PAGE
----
According to The Roget’s 21st Century Thesaurus, Third Edition Copyright © 2013 by the Philip Lief Group, some of the synonyms of teamwork are: collaboration, cooperation, harmony, partnership, synergy, unity, alliance, assistance, coalition, confederacy, confederation, federation, help, partisanship, symbiosis, synergism, union, combined effort, doing business with, esprit de corps, and joint effort. Early in my coaching career I believed the only way to achieve good teamwork is primarily through tactics. While good passing and support play are critically important to teamwork, they are not the only ways to develop good teamwork.
Eventually I learned that generating the synonyms associated with teamwork listed above begins in the pre-season, and well before a ball is introduced into a practice. How can you generate teamwork without talking about or incorporating tactics or a soccer ball? The process begins with the first team meeting. One of the best locations for the first team meeting is in the home of one the players or perhaps a private room at a pizza restaurant Good food is essential to not only this meeting, but also important to subsequent meetings and pre and post matches. During the season we would either gather at the home of a player before the match or have breakfast or lunch together as a team at a local restaurant depending on the starting time of the match. While coaching in Michigan, I lived in a condo complex that had a large pavilion used for hosting various events throughout the year. The pavilion had a number of amenities, including pool and ping pong tables, game tables, TV, comfortable sofas and chars, indoor hot tub and pool as well as a full kitchen. I would select a group of players to prepare breakfast or lunch, and the remaining players would enjoy the recreational activities until the meal was ready. Frequent team gatherings are just one of the activities that helps to create team chemistry and develop a family atmosphere. Celebrating birthdays, several informal gatherings of all the families at the home of a parent during the season, traveling together to away games, and other social events during the season also promote teamwork.
Another major element in developing teamwork and the elements associated with the term teamwork involves the pre-season conditioning program. My pre-season conditioning program typically utilized a large local park, to develop not only the overall strength and endurance of each athlete, but incorporated teamwork development. Running sprints day after day is boring. Several times per week, during the pre-season, we oftentimes spent most of the day at the park incorporting a wide range of activities. Players rode their bikes up to 16 miles, ran and played modified games similar to “British Bulldog” on the beach, engaged in cross-county running through the forest and hills, participated in running in various depths of water as well as swimming out to the deep water buoys and back, utilized picnic tables for plyometrics, also known as “jump training” or “plyos”, and endured epic obstacles courses on steep gravel hills and toboggan runs. Each activity was specifically designed to test teamwork and toughness. The conditioning program was not just a series of races or obstacles, but a teamwork challenge. Players were divided into groups of various sizes from two to six. With the help of your fellow teammates, they had to overcome obstacles and adrenaline-pumping challenges. Woven into the day were several breaks for recreation and meals. Groups were selected to prepare meals.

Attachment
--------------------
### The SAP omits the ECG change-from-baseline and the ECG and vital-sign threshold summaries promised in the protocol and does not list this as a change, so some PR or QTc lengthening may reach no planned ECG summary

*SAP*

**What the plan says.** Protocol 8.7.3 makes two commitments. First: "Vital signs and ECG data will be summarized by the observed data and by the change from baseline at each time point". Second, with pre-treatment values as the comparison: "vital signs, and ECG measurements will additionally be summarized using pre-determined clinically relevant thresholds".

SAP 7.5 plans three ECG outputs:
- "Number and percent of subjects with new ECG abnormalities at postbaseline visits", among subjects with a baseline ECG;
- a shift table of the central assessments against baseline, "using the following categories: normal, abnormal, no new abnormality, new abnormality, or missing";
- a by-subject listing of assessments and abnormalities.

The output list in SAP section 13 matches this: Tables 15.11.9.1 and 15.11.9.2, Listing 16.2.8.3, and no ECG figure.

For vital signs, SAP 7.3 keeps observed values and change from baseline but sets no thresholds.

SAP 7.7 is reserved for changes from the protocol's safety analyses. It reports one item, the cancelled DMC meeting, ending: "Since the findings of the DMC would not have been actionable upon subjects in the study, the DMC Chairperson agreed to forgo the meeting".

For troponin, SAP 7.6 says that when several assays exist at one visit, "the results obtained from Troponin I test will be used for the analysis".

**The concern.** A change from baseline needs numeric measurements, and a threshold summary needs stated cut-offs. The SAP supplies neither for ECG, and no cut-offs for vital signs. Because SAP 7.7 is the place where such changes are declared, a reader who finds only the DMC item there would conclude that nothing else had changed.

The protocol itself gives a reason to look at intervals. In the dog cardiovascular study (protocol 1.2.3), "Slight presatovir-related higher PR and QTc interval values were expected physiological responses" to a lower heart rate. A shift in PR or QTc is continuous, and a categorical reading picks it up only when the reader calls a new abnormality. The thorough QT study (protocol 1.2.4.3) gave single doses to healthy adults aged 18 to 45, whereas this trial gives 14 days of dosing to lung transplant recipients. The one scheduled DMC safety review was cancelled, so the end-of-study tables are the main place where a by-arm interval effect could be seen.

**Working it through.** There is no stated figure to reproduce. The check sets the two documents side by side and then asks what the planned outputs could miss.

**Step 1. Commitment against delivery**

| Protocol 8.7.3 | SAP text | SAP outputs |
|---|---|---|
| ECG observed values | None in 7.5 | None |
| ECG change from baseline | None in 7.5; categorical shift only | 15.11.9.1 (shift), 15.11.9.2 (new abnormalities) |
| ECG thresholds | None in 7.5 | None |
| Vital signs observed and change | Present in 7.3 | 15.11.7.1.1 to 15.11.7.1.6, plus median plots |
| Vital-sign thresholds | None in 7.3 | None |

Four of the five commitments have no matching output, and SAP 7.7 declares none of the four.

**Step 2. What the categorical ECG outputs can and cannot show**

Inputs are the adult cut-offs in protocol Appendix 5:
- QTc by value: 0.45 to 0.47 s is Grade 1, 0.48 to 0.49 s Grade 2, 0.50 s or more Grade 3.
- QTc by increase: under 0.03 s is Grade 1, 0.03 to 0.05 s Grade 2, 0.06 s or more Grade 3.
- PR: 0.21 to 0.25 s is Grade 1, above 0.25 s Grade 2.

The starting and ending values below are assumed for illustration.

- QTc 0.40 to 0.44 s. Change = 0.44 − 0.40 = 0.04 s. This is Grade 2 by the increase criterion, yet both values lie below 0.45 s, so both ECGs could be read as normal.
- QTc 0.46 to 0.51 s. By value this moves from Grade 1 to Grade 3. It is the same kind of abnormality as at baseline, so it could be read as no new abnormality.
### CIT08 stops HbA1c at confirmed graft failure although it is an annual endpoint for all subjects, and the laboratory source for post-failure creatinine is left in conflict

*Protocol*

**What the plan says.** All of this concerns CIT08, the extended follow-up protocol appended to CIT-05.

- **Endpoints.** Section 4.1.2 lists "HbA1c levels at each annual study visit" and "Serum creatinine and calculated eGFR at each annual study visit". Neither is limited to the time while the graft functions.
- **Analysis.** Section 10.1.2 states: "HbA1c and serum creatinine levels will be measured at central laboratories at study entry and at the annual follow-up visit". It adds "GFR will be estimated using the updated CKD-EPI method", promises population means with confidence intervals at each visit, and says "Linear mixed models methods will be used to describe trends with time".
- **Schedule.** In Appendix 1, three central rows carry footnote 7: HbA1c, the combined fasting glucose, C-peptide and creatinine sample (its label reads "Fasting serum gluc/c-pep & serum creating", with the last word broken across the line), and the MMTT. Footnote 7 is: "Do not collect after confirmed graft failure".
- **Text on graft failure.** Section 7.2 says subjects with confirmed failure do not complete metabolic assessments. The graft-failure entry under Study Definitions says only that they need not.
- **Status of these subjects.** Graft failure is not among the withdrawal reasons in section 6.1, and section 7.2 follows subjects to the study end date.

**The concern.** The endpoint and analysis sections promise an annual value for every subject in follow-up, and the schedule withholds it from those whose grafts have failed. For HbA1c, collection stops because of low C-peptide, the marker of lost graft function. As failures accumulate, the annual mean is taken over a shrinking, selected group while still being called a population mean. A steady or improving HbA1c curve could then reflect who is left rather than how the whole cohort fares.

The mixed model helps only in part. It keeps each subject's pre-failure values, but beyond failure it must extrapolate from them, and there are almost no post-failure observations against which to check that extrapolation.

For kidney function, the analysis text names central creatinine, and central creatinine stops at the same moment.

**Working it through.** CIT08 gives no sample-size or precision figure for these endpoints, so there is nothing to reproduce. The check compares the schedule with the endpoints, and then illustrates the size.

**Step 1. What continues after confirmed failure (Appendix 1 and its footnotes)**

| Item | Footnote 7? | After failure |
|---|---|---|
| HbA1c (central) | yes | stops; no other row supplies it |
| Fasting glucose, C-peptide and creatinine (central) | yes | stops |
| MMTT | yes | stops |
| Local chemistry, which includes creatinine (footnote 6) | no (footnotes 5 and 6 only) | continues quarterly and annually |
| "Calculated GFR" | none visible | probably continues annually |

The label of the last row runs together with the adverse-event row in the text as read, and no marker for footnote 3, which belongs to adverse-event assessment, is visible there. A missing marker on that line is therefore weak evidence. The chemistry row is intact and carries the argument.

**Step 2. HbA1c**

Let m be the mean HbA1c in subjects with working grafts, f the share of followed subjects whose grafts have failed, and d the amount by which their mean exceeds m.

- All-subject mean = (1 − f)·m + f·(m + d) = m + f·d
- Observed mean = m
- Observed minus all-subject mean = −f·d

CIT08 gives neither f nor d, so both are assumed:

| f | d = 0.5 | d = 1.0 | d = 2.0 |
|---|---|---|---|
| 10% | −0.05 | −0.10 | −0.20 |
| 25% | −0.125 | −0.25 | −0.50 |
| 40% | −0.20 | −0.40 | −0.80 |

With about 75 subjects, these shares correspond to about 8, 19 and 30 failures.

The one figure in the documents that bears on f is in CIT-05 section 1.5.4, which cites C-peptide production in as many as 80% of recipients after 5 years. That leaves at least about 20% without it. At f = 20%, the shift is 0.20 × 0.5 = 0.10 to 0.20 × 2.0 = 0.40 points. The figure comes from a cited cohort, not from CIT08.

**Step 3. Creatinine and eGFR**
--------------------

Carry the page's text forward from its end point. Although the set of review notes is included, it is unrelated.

While this training regime is exhausting, most did it all while having fun. They learned to work hard together, and they did not want to let each other down. This commitment to teamwork and not wanting to let the other players down with less than there best effort continued throughout the season. Yes, it was logistically challenging to coordinate these events three times a week for the entire day – trailers and vans had to be used to transport bicycles, food, extra clothes, shoes, and other gear. The other training days consisted of the weight room in conjunction with swimming or games like Ultimate Frisbee or a trip to a paintball park in Pinckney, Michigan. Sometimes we would make paintball a father-son activity.
If players are not having some fun at practice or they are getting bored of similar drills practice after practice, their energy levels or effort at practice may began to wane or diminish. While extra running or other form of PT is advisable when mental mistakes occur too frequently, I would not always look to punish the team or individual players with PT or extra running, I would provide another completely different and unrelated activity. This could be in the form of Ultimate Frisbee, volleyball, water polo, flag football, or basketball. I coached multiple sports, and always carried some extra equipment in my vehicle just for these infrequent occasions. The activity would depend upon available equipment or the surrounding environment. If no other activity could be substituted for the practice, and If the overall mood of the players is generally reserved, I would take the team to one of the local pizza restaurants. This activity always elevated the mood of the players and, in my opinion, is better than punishing players for a lackluster effort at practice.